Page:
Charles Darwin University
enews home

Weeds researchers receive award

By Jaana Dielenberg

Weed researchers (from left): Associate Professor Samantha Setterfield, Professor Michael Douglas, Dr Natalie Rossiter-Rachor, Professor Lindsay Hutley, Dr Keith Ferdinands, and Damien McMaster Weed researchers (from left): Associate Professor Samantha Setterfield, Professor Michael Douglas, Dr Natalie Rossiter-Rachor, Professor Lindsay Hutley, Dr Keith Ferdinands, and Damien McMaster

A team led by Charles Darwin University researchers has been awarded Best Research in NRM at the 2014 Territory Natural Resource Management Awards dinner at the Darwin Convention Centre. 

The award recognises the team’s success in expanding the understanding of weeds in the Northern Territory and significantly influencing weeds policy and management.

The research has given land managers a better understanding of the ecology, distribution and impact of weeds, particularly invasive grasses, on a range of ecological services including fire regimes, carbon and nutrient cycling.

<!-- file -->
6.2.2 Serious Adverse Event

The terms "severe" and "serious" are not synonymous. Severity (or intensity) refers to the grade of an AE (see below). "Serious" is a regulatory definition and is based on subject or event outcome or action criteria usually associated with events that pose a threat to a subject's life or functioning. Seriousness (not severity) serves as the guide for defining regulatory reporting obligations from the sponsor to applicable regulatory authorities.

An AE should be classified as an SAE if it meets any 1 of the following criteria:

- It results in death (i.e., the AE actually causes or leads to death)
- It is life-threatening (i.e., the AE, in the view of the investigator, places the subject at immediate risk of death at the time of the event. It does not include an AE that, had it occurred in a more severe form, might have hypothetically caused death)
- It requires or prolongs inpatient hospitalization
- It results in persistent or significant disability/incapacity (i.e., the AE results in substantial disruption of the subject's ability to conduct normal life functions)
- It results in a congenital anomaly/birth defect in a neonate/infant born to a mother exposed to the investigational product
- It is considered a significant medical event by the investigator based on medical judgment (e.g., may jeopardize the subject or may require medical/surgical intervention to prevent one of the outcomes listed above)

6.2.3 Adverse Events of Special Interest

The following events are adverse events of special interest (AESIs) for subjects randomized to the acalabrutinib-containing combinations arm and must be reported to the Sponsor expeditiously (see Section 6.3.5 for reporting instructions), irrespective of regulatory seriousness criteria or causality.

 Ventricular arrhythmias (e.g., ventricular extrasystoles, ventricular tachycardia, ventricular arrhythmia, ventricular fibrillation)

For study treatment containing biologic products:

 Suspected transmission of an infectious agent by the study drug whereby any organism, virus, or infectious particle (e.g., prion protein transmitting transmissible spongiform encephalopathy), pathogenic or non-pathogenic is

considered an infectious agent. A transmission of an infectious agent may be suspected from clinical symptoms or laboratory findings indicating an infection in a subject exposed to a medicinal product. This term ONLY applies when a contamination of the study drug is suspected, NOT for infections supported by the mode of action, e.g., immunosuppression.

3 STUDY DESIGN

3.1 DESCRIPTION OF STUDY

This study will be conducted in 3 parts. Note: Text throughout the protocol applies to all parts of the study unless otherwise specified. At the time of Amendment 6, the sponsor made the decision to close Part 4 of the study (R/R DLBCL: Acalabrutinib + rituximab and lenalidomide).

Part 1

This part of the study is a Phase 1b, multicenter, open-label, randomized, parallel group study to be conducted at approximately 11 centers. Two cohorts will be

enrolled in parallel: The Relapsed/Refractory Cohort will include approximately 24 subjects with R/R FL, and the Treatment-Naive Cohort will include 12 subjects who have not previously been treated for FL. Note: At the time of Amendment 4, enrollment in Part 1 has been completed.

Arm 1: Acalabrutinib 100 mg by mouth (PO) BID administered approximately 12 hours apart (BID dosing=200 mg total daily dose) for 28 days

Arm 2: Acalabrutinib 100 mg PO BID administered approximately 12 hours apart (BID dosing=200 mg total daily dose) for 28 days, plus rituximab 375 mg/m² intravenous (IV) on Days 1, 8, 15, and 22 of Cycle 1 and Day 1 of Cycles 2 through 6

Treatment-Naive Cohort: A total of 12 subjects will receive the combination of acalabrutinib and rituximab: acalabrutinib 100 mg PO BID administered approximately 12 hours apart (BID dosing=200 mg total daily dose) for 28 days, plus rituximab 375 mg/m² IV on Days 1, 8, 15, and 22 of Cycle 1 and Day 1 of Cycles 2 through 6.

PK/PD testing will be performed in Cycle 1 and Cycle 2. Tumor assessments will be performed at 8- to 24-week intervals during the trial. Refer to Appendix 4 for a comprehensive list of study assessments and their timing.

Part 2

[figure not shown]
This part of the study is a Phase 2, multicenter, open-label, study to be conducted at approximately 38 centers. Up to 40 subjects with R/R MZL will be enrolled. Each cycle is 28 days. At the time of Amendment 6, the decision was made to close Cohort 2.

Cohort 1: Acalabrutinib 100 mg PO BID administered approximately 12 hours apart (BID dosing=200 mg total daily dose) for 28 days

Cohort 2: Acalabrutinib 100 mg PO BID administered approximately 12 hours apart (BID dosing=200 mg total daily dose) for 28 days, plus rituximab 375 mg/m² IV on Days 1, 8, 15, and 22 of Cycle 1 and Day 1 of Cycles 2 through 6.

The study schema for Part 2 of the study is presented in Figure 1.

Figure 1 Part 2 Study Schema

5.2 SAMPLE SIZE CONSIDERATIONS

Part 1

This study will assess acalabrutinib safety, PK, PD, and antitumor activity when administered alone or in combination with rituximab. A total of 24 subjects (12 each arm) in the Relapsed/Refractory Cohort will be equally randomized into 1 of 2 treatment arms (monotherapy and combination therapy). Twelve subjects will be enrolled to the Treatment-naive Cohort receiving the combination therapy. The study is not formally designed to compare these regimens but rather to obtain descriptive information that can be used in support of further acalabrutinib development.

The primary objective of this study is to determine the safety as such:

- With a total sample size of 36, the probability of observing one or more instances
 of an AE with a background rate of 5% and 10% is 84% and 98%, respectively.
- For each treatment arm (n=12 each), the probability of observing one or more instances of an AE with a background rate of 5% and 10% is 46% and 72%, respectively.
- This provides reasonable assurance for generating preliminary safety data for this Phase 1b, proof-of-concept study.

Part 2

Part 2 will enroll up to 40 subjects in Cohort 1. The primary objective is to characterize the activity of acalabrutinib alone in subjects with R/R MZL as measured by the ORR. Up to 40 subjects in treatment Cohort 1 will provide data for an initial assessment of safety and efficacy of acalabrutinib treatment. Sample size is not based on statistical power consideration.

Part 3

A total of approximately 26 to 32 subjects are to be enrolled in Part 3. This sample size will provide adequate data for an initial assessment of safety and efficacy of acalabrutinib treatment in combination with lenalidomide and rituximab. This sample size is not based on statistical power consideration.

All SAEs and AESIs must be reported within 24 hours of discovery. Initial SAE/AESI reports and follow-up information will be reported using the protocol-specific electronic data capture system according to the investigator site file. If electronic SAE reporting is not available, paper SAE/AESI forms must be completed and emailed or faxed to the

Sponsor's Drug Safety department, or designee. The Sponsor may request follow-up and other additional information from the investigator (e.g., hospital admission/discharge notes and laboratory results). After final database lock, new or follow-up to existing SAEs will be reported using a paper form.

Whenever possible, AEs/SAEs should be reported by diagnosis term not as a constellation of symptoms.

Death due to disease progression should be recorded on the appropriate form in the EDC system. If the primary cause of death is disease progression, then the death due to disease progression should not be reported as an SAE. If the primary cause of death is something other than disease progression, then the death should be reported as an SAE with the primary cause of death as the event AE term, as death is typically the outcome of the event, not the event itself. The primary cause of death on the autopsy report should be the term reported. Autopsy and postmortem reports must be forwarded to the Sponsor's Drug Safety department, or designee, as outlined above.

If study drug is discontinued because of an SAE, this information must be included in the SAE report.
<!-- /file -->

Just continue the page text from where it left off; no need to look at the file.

This has underpinned the development of a weed risk management system, which is now used by the Northern Territory Government in its decision-making and prioritisation of weed management activities to control invasions and prevent further spread. As a result of the research several high-risk exotic species were declared as weeds. 

CDU Associate Professor Sam Setterfield has led the research for more than 15 years.

“The team was honoured to have our research contribution to weed management recognised by Territory NRM,” Dr Setterfield said.  “This is the outcome of a long collaboration with a number of agencies, including the Northern Territory Government's Weeds Branch and Bushfires NT.”

The team is at the forefront of research into invasive high biomass grasses, such as Gamba grass. High biomass grasses are much taller and denser than native savanna grasses and create very high fuel loads. One of the findings of the research has been a clear pattern of more intense fires and declining biodiversity in areas where high biomass grasses establish and spread.   

The team is part of the National Environmental Research Program (NERP). Read more about their NERP projects: Gamba grass effects on savannah carbon and fire and Managing threats to floodplain biodiversity and Indigenous values.